There is considerable debate among dairy cattle breeders, whether breeding is an art form or science? With most telling you it takes a combination of both to achieve sustained success. The question becomes how you can improve your current breeding program to go from good to great? The answer lies in your sire selection intensity. When you work with only the best sires you will achieve the greatest success.
Dairy cattle breeders use science and numbers every day when they go about selecting a bull to use or when they cull a female from their breeding program. The rigor and intensity of these two acts has a great bearing on the genetic progress that a herd can make. When it comes to the genetics added to or removed from a herd, the question every breeder must continually ask is – “Am I being demanding enough?”.
You have to Apply the Science or Lose Genetic Progress
In measuring genetic progress, four factors are considered: a) the superiority (or inferiority) of the animal selected (or culled); b) accuracy, on a genetic basis, of the information used; c) genetic variation for the trait under consideration, and d) the generation interval from parents to progeny. The sum of a, b and c is divided by d to get an annual genetic gain.
The superiority of the animals used as parents is a vital factor over which a breeder has control in genetic improvement in a trait. Only using the very best sires and dams when adding females to the breeding herd will move a herd forward rapidly for the traits under consideration. This is referred to as the intensity of selection. (Read more: The Genomic Advancement Race – The Battle for Genetic Supremacy Sire vs. Dam – Which has a Greater Impact on Your Herd’s Genetic Improvement?, and Impact of Genomics on Genetic Selection and Gain)
Why You Should Care about Genetic Improvement
In the future, dairy cattle breeders will be more interested in their overall herd improvement rather than in producing one or two breed list toppers or show winners, while being satisfied with their herd being just average. The focus will be on total farm profit. The dairy cattle breeding industry is seeing this change already where breeders are following programs that use sexed semen, use only top indexing sires, use only implanted embryos from elite females, use low indexing females as recipients or mothers of beef calves and select for the future generations based on economically important traits.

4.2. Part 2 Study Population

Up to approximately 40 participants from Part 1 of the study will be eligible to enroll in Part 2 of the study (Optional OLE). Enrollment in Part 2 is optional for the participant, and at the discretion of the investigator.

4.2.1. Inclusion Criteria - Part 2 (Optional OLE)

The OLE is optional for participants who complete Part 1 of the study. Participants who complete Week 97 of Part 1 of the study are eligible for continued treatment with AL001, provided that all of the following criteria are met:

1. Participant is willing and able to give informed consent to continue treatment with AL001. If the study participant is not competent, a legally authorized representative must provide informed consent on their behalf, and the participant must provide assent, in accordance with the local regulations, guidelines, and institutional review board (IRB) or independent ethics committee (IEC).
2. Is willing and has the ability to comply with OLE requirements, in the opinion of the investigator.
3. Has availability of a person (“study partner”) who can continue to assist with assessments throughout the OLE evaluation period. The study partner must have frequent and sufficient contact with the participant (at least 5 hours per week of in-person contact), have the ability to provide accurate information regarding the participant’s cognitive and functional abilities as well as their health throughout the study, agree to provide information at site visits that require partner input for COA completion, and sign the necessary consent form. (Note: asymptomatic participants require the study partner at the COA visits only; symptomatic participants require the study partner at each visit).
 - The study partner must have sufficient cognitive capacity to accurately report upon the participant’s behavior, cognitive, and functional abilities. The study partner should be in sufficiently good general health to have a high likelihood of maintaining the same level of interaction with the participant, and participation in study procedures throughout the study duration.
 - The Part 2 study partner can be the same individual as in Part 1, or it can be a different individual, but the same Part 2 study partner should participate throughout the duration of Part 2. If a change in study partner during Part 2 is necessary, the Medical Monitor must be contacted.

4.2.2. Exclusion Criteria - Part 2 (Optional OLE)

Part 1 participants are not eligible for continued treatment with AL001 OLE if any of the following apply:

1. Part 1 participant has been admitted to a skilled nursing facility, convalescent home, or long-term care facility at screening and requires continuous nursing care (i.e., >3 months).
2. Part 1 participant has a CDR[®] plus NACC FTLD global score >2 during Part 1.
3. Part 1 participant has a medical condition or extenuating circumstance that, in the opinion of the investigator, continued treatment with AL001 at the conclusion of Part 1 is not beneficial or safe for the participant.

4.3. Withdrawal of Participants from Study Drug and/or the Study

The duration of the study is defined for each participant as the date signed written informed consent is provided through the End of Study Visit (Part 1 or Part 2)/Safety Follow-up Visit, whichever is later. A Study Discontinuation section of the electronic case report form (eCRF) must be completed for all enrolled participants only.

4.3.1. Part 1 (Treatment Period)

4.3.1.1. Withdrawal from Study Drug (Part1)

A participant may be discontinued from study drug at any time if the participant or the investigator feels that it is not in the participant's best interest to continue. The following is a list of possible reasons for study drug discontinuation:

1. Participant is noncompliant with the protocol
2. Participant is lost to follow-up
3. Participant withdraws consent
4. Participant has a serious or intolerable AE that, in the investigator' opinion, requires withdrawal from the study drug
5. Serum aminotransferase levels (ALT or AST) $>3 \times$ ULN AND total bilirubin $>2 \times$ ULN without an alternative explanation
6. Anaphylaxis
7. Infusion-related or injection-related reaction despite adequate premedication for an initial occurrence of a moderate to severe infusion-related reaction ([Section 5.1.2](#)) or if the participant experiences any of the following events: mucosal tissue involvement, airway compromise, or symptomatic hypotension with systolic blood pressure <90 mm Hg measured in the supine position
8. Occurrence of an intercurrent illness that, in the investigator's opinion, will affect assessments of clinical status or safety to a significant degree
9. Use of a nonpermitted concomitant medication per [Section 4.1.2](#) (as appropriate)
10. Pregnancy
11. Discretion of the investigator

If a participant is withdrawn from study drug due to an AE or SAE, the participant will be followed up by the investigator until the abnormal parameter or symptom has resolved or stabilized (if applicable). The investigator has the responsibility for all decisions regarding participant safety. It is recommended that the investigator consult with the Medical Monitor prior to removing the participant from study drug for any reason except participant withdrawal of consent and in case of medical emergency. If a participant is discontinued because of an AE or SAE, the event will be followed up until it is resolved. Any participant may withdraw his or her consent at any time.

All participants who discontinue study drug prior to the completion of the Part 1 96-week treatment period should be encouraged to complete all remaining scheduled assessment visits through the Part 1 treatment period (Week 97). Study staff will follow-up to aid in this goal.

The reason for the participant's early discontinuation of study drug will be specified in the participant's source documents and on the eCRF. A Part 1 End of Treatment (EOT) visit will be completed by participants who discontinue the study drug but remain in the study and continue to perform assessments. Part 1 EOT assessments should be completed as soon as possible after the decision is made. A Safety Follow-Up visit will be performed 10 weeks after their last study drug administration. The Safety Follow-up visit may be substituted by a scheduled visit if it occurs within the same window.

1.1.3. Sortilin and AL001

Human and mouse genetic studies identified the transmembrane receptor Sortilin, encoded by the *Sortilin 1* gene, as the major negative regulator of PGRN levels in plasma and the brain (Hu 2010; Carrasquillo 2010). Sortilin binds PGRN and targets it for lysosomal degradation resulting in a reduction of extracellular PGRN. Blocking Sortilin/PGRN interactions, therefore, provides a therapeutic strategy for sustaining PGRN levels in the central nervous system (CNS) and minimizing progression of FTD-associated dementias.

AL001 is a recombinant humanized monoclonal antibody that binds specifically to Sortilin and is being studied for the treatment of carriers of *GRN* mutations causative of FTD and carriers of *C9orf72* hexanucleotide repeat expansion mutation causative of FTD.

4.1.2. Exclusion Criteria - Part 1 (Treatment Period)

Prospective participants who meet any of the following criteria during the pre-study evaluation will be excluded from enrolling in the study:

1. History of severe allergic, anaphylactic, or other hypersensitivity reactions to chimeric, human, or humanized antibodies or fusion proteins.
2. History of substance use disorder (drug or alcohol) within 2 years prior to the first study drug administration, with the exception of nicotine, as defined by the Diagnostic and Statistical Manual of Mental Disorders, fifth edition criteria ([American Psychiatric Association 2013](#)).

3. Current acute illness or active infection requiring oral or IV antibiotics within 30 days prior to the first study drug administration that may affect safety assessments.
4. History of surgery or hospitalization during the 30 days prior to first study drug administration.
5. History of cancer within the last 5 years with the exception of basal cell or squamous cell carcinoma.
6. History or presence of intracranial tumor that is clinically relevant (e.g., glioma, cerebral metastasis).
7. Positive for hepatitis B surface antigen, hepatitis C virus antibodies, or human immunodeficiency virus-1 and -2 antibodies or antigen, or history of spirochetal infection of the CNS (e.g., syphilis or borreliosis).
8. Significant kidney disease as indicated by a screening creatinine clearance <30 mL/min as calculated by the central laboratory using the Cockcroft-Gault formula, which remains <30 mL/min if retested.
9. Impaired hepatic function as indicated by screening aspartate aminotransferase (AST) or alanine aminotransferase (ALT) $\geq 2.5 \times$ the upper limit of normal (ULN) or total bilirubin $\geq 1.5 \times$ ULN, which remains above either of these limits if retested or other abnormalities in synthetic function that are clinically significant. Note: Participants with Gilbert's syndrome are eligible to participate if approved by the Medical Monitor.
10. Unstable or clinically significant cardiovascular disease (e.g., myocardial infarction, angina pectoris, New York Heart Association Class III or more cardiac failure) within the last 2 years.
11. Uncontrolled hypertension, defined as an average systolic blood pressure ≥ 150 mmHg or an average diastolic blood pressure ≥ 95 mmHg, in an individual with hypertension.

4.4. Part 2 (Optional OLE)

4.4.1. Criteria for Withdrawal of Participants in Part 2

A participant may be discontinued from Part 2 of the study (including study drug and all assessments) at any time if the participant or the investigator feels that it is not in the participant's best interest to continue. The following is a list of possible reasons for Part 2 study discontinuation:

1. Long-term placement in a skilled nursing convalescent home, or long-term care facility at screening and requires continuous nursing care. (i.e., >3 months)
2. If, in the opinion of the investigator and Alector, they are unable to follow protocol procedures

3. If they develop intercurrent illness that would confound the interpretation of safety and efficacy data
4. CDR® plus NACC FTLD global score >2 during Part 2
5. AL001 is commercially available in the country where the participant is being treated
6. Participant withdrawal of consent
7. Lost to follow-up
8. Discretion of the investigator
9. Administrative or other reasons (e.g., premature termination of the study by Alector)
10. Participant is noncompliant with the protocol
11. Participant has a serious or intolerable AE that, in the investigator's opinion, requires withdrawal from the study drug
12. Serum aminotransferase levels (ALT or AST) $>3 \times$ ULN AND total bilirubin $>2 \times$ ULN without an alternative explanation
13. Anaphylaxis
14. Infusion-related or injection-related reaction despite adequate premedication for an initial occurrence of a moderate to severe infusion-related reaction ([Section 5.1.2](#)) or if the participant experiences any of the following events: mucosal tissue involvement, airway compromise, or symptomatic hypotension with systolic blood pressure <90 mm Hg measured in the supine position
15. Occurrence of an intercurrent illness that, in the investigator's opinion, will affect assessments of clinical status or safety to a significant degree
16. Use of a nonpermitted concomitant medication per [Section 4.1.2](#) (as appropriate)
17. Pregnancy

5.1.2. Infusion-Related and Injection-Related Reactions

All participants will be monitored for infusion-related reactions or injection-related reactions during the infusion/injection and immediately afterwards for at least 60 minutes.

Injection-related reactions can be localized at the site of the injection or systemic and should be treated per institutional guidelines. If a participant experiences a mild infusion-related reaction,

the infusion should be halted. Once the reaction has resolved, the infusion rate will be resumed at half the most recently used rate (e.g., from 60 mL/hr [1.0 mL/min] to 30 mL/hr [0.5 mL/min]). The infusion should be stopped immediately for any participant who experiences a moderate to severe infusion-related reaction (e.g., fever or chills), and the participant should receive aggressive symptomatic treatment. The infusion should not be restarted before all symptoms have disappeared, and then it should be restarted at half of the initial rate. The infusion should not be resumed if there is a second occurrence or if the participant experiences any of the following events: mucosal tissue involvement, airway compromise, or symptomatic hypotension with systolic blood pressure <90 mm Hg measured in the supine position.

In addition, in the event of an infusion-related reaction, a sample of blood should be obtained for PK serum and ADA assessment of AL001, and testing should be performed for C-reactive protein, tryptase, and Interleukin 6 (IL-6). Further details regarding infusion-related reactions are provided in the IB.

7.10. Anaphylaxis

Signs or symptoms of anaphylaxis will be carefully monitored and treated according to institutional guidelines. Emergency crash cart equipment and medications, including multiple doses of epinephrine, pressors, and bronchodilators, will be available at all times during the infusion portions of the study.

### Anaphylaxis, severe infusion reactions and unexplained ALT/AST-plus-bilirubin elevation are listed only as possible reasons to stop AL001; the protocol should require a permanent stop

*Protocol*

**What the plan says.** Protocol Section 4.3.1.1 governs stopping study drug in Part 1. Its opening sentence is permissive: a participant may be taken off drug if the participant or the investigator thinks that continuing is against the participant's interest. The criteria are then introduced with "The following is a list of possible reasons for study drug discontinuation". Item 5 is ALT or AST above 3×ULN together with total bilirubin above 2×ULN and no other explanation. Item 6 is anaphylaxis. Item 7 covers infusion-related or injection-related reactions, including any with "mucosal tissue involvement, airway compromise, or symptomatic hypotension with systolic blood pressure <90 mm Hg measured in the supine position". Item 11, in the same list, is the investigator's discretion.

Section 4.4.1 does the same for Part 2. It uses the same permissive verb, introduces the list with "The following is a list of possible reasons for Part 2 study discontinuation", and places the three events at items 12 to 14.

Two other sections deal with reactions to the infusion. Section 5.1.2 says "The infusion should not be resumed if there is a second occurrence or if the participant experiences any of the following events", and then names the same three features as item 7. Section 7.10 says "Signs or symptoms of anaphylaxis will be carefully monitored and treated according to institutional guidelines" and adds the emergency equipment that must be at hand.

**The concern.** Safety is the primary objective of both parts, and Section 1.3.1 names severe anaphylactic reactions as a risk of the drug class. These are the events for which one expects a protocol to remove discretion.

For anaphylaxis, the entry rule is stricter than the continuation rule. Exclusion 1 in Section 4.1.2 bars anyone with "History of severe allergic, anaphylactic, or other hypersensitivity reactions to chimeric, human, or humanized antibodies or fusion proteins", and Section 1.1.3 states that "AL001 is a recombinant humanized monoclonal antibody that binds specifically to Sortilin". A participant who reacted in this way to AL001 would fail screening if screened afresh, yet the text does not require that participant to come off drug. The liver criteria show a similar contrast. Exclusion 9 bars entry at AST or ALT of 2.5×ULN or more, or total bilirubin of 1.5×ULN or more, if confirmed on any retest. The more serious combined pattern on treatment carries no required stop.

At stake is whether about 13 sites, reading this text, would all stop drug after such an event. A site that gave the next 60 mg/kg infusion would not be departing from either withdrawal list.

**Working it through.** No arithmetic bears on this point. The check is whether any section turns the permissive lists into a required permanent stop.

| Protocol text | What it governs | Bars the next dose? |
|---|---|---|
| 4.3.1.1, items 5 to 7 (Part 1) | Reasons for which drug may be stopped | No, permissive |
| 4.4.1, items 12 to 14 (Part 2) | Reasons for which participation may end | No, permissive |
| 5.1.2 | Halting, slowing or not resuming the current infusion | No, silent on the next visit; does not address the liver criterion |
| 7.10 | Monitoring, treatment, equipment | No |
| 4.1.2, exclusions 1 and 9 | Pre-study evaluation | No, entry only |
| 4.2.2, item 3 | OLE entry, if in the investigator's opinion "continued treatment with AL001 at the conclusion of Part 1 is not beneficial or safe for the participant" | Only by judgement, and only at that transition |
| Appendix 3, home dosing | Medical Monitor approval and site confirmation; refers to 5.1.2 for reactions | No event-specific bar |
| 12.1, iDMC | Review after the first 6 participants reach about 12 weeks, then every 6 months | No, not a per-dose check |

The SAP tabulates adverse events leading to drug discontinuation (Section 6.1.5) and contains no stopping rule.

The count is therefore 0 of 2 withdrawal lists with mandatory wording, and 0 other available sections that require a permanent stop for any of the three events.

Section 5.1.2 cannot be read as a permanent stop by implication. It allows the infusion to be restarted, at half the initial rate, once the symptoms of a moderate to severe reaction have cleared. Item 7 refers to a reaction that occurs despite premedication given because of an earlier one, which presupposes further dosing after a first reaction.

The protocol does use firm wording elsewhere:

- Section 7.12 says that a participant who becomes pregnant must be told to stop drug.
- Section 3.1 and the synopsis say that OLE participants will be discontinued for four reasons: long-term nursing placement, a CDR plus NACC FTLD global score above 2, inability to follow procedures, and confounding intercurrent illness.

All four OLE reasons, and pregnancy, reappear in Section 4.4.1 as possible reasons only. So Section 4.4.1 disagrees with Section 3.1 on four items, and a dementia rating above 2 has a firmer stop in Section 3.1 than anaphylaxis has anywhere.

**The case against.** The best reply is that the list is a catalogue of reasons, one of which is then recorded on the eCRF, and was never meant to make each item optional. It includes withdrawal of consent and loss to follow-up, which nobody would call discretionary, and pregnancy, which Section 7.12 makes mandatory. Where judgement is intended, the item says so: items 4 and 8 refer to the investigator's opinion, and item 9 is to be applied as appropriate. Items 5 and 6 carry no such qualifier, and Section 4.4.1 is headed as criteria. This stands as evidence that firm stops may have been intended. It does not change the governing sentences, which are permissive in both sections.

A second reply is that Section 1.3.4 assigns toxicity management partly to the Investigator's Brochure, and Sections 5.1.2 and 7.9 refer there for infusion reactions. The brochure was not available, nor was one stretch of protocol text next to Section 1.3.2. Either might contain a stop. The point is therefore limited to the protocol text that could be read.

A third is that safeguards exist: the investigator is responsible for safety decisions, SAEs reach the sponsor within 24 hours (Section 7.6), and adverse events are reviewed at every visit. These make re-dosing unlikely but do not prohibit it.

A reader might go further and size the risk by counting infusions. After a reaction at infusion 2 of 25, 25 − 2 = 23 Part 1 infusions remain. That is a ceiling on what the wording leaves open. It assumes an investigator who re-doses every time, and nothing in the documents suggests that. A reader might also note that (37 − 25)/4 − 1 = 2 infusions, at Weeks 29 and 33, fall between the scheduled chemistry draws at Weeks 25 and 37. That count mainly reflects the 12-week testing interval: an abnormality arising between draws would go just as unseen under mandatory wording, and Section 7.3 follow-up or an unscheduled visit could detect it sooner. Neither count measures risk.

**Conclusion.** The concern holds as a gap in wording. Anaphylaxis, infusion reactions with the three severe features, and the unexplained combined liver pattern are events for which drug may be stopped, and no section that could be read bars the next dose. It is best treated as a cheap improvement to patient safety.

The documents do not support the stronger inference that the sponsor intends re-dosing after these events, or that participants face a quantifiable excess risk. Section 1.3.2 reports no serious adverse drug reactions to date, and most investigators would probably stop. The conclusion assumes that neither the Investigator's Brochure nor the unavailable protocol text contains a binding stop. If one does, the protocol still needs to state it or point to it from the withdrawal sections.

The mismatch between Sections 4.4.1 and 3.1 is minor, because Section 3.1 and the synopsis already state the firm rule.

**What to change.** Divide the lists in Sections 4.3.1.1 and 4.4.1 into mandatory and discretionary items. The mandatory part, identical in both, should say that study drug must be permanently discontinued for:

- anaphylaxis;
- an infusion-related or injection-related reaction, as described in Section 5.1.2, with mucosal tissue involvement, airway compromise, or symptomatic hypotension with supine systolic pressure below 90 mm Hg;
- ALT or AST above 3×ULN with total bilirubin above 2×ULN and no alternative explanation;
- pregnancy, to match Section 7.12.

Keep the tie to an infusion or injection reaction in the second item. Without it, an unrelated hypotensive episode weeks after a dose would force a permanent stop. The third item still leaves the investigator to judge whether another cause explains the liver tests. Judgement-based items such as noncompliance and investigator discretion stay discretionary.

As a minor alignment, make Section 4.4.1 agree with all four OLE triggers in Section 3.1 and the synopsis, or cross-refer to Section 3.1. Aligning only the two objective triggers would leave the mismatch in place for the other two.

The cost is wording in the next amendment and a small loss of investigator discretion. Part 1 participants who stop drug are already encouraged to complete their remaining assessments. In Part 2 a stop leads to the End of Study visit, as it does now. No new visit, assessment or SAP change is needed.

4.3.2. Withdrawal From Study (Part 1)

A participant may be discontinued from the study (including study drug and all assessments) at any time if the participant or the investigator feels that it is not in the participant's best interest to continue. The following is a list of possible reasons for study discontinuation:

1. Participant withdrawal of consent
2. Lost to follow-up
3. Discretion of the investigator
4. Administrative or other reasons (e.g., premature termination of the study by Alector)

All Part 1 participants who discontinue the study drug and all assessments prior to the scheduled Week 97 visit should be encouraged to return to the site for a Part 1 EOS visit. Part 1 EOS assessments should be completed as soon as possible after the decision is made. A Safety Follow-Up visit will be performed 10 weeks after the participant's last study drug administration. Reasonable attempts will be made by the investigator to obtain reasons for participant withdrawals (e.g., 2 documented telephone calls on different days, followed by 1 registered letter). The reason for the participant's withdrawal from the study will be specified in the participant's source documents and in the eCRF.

A.I.’s are doing the same. Some A.I.’s are breeding to get breed topping males, and others are breeding to produce top males and top females. These breeding companies want their products to provide their customers with the opportunity to maximize profit in the era of narrowing margins, automation, guaranteed product quality and feeding a hungry world.
Where the maximum rate of genetic improvement was once thought to be 1% per year, it can now be 1.5% for some traits in both Holstein and Jersey populations.
Recent rates of genetic improvement are as follows:
Table 1 Genetic Trends in USA – Average Breeding Values (Cows)
Notes: 1. Data Source is CDCB
2. Years compared are the birth years for females
3. * change is postive due to method of trait expression
Table 2 Genetic Trends in Canada – Average Indexes (Cows)
Notes: 1. Data Source is CDN
2. Years compared are the birth years for females
3. * change is positive due to the method of trait expression
Breeders are effectively using genetic information to make significant improvement and, therefore, that rate of improvement is speeding up. From studying sire usage in recent years, we know that the rates will increase even more.
Is Genetic Improvement REAL?
For those breeders who question whether genetic improvement is being made, here are five places it can be seen:
- type in the show ring
- a lower percent of low producing first lactation cows in herds
- improved type animals in milk production herds
- elite brood cows leaving not two or three but many high daughters and sons, and
- many more top indexing unproven sires are leaving top daughters and sons.